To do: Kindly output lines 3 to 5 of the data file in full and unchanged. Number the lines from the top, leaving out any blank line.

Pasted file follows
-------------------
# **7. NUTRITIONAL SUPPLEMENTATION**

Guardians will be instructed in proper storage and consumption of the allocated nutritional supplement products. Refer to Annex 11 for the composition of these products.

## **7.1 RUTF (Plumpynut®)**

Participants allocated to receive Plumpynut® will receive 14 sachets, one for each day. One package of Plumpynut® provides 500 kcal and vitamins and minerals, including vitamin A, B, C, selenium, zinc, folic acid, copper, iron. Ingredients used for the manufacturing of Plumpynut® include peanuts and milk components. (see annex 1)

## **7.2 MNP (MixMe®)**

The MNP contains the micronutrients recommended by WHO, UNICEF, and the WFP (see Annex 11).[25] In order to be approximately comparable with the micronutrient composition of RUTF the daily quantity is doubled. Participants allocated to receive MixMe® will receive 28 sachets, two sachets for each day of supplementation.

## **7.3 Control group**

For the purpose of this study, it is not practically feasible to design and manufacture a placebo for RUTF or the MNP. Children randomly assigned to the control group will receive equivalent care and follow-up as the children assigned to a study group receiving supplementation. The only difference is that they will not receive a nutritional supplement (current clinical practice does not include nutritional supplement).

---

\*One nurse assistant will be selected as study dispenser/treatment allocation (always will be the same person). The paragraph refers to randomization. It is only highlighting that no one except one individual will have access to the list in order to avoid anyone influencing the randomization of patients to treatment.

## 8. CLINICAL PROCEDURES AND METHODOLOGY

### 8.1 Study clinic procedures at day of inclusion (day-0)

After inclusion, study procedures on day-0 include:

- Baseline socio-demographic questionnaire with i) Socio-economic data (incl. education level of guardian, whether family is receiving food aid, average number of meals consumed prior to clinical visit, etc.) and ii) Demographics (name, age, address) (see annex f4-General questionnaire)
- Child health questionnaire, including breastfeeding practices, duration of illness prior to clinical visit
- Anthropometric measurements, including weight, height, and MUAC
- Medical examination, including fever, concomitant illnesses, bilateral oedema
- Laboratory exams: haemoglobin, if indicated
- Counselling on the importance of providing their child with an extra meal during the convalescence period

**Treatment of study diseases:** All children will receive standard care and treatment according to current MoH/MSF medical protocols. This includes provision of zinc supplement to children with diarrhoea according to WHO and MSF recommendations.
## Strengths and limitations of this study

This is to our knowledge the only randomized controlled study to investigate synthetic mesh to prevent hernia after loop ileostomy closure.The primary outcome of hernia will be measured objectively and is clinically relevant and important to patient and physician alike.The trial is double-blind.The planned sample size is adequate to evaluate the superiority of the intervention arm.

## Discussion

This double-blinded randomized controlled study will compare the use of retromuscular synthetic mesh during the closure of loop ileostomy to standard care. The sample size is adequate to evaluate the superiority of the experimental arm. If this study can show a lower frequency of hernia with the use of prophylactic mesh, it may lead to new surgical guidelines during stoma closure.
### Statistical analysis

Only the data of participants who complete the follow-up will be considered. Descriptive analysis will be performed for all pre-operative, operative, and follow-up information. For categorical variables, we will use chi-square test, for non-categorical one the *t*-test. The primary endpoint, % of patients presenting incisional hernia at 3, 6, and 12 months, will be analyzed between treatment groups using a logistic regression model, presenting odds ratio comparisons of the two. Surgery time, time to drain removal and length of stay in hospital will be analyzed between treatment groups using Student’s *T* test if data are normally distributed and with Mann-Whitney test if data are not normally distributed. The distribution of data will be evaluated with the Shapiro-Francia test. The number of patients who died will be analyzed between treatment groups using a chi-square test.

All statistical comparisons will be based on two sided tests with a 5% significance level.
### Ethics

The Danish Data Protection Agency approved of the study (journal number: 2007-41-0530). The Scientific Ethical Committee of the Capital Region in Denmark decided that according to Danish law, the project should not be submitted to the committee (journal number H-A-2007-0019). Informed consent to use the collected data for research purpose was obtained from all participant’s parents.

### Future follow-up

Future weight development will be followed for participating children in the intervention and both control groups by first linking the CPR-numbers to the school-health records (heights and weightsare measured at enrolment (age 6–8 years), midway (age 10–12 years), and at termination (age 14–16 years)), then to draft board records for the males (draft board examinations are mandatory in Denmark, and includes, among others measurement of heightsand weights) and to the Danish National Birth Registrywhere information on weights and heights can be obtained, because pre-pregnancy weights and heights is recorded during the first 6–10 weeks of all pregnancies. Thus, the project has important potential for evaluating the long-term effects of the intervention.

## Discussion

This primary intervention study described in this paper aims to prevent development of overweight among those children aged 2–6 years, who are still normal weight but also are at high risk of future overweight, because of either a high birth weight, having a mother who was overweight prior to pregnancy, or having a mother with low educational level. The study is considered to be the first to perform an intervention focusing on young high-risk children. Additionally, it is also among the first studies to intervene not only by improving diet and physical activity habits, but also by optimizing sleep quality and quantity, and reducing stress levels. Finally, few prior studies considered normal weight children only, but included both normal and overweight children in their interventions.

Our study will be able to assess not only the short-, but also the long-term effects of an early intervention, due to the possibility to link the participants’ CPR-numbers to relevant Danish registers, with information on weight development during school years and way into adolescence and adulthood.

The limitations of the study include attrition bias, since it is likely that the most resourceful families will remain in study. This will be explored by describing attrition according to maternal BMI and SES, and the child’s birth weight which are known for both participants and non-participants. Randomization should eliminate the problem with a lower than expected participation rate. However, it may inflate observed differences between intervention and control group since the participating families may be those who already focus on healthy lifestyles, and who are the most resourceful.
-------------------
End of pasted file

## **7.1 RUTF (Plumpynut®)**

Participants allocated to receive Plumpynut® will receive 14 sachets, one for each day. One package of Plumpynut® provides 500 kcal and vitamins and minerals, including vitamin A, B, C, selenium, zinc, folic acid, copper, iron. Ingredients used for the manufacturing of Plumpynut® include peanuts and milk components. (see annex 1)

## **7.2 MNP (MixMe®)**